I recently picked up a beta copy of Programming Erlang: Software for a Concurrent World to go along with my (paper) copy of Programming in Haskell. I figured if I had both books, I could make quick runs through them as I try to decide between Haskell and Erlang as the FP language I'm going to focus on this summer. What follows isn't really a review of either book, just a few first impressions.
Programming Erlang: Software for a Concurrent World looks like to be a very accessible book, that also goes into enough depth to be worthwhile. The version I got yesterday had 279 pages in the PDF, but an update was released today and my new copy hasn't found it's way here yet. I like what I've read of Joe Armstrong's writing and examples, and have caught on quickly to the initial concepts.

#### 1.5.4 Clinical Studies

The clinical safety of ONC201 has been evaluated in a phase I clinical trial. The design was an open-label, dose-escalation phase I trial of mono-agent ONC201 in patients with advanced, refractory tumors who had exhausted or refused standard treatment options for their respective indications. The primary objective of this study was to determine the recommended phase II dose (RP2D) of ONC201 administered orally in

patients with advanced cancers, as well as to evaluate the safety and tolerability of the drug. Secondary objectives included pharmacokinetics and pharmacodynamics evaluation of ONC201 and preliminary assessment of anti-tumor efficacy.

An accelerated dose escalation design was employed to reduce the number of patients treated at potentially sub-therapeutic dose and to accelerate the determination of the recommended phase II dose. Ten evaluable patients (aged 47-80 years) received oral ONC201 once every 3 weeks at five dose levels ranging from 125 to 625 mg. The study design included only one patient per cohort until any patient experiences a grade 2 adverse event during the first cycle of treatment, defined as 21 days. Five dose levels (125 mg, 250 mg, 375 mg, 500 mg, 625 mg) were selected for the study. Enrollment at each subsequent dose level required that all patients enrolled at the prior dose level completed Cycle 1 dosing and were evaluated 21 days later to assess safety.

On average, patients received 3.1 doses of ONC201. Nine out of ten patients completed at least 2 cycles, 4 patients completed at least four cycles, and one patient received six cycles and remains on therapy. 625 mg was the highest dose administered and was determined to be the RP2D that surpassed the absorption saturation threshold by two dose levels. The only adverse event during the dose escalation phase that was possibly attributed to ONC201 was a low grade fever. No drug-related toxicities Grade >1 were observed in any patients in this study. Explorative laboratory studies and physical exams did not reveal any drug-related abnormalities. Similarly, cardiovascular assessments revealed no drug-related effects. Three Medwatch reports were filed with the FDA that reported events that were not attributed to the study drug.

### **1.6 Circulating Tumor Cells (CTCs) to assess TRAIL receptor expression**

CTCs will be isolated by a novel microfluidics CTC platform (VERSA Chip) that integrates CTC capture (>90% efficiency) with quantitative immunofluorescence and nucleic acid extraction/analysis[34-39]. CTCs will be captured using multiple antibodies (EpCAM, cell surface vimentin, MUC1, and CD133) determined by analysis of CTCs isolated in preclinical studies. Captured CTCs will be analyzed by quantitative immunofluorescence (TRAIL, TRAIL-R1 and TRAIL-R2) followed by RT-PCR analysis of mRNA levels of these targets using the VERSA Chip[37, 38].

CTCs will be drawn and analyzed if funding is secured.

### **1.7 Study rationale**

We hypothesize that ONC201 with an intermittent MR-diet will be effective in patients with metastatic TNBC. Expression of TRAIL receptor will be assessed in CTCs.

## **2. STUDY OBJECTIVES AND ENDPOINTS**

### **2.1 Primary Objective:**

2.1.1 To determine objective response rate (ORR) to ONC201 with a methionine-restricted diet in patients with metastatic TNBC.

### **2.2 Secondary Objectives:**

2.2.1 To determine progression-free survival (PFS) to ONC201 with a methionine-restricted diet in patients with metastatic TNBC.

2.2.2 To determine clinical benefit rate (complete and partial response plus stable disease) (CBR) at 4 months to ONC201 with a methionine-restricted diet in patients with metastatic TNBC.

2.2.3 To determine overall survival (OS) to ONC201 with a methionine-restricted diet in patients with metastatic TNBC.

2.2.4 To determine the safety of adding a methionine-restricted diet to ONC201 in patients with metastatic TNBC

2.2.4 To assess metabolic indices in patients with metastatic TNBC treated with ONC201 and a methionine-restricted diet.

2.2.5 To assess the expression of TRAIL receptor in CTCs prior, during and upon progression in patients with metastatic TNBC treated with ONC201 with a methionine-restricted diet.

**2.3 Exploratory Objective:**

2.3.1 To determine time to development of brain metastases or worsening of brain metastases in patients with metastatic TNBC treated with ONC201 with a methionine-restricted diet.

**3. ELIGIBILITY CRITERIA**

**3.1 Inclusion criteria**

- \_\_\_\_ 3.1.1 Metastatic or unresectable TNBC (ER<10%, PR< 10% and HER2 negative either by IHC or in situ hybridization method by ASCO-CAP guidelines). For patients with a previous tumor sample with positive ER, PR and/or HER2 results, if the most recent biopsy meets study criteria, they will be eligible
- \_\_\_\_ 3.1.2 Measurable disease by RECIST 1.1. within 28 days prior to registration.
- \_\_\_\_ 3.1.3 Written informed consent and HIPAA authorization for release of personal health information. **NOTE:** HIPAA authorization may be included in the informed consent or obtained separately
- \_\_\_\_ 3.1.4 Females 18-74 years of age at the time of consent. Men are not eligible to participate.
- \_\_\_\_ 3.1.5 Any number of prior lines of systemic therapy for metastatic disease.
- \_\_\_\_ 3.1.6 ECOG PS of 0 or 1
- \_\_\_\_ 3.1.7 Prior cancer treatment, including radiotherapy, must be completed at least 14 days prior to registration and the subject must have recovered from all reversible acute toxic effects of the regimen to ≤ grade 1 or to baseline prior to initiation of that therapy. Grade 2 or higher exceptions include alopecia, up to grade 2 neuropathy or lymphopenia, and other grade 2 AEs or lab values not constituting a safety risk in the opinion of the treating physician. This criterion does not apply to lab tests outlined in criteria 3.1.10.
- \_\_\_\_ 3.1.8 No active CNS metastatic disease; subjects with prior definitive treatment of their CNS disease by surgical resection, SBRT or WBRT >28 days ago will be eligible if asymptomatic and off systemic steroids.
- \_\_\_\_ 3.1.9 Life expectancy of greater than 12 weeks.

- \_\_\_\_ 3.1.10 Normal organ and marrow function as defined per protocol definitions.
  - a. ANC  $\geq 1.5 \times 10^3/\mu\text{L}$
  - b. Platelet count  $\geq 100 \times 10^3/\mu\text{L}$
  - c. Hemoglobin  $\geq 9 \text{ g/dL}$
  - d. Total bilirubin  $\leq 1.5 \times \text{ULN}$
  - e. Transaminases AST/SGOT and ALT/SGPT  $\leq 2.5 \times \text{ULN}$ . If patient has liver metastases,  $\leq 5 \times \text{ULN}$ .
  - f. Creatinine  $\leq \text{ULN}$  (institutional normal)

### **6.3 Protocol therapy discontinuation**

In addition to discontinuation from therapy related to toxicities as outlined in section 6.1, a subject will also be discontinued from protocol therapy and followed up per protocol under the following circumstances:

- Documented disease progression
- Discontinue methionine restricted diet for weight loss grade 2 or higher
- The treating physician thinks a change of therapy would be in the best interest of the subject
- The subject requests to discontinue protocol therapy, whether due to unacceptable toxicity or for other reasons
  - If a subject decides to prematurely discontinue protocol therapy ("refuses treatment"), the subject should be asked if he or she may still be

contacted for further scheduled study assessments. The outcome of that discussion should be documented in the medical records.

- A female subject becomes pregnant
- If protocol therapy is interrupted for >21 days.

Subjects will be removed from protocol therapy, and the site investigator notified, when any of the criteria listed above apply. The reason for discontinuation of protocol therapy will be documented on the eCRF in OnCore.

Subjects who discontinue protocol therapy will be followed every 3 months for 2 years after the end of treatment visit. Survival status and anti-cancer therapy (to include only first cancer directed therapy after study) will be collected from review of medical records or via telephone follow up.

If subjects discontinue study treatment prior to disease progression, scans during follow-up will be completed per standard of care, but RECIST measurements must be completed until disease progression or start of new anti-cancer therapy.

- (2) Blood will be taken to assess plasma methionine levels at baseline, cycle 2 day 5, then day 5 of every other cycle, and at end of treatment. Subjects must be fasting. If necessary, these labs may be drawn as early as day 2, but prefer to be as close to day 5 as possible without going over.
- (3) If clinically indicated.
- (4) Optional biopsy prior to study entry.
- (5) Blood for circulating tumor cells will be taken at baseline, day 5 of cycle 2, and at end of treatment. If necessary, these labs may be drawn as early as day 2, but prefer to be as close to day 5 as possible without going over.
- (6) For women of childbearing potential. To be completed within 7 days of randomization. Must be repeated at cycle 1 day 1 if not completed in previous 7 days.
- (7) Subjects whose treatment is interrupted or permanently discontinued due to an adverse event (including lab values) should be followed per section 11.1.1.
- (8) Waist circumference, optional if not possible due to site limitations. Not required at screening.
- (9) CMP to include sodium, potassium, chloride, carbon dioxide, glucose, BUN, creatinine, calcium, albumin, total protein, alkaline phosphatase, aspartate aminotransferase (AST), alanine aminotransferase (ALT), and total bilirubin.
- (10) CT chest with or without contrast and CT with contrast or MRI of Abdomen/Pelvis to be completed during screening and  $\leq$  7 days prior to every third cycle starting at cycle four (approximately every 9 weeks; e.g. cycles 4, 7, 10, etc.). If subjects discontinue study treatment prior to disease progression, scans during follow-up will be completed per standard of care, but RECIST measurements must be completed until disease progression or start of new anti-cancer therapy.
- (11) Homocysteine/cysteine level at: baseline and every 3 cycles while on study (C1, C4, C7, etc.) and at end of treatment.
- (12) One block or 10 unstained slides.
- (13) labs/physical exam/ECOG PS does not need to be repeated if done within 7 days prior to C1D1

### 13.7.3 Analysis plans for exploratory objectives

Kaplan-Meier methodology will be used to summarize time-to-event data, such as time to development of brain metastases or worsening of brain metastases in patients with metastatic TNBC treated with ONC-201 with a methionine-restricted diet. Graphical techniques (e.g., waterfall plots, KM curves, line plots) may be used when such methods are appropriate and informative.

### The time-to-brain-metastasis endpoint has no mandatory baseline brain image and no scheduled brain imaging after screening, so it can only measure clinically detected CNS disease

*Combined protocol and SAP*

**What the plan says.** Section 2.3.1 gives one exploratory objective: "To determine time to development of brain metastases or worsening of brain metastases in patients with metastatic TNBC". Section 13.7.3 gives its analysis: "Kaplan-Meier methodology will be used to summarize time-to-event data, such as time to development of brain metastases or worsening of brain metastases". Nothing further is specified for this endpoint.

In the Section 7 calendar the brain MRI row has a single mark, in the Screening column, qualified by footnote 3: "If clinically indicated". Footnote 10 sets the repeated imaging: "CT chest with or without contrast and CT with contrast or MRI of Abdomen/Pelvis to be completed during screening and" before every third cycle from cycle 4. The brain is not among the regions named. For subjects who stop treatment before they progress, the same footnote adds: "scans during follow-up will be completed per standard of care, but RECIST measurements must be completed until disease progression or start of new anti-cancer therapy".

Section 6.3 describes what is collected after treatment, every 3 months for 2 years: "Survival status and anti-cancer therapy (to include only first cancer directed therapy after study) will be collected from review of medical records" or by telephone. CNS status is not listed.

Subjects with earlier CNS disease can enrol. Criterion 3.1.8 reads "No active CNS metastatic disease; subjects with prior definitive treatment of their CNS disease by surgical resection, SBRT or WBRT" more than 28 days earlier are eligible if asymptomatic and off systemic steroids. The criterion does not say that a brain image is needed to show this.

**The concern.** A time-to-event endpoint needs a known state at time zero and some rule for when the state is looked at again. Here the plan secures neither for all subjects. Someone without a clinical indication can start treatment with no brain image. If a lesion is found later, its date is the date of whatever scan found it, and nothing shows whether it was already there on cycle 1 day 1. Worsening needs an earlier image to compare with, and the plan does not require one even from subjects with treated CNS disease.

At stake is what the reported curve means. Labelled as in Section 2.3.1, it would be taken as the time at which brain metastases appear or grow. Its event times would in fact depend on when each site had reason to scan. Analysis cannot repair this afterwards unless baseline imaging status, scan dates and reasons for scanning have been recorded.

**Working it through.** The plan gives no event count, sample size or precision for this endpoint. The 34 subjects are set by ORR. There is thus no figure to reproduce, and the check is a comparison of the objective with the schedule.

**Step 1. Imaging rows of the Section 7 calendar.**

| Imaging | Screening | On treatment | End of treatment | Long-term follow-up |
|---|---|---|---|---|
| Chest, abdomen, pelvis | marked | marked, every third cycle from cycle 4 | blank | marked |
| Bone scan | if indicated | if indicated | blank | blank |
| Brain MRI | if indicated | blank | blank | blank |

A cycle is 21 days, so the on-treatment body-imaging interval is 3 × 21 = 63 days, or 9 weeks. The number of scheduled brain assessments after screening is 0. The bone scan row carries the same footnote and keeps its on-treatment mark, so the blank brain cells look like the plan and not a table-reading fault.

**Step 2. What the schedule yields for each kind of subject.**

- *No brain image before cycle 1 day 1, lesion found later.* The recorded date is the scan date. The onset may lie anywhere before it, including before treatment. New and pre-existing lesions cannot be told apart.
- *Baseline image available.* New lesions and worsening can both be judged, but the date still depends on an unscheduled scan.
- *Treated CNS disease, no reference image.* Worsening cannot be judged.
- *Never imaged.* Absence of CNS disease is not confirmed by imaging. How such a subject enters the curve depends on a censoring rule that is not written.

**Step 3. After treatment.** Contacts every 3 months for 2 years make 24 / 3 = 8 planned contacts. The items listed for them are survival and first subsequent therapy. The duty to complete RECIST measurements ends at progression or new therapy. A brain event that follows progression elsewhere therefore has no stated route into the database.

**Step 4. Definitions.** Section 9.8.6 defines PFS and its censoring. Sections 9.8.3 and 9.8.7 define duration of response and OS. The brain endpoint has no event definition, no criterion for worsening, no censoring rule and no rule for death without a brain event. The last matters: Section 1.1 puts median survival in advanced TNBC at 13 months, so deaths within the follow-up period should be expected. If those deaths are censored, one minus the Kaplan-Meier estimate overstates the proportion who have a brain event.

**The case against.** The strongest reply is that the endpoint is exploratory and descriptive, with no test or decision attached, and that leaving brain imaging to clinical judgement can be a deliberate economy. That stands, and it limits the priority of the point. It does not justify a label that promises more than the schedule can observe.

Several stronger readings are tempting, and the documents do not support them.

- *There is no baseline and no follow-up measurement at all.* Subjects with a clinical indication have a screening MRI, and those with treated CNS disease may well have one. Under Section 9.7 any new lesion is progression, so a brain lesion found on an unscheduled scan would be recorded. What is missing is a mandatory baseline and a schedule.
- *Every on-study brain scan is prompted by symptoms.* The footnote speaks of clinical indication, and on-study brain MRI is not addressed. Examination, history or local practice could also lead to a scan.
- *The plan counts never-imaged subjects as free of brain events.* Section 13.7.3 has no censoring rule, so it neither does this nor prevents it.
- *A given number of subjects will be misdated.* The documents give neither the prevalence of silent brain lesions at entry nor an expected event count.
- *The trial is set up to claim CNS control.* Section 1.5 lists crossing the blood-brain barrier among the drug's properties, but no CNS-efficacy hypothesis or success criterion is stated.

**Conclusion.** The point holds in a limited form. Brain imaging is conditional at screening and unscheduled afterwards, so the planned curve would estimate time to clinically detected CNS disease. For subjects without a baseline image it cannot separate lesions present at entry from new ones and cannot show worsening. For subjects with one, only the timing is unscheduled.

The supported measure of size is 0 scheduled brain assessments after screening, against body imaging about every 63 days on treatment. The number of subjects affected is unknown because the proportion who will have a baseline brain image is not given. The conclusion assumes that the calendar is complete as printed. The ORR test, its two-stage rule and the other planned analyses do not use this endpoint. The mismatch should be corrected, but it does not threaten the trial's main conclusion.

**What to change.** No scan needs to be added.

Programming in Haskell surprised me by being really small, only 171 pages (including the index). It on the scale of 'The C Programming Language', and so far it reminds me a lot of that book. I have to admit though, that I've always been put off by the seeming need of Haskell writers to use 'special Haskell characters' in their text, Programming Haskell even includes a table of 15 such symbols and how to represent them in ASCII. Bleargh!
So far, I'm leaning towards Erlang (mostly because of concurrency), but I'm not going to make up my mind for a while yet — too many other deadlines I need to deal with right now. As I get closer to the summer, I'll let you know which way I decide to go. (I'll also get real reviews of the two books up fairly soon.)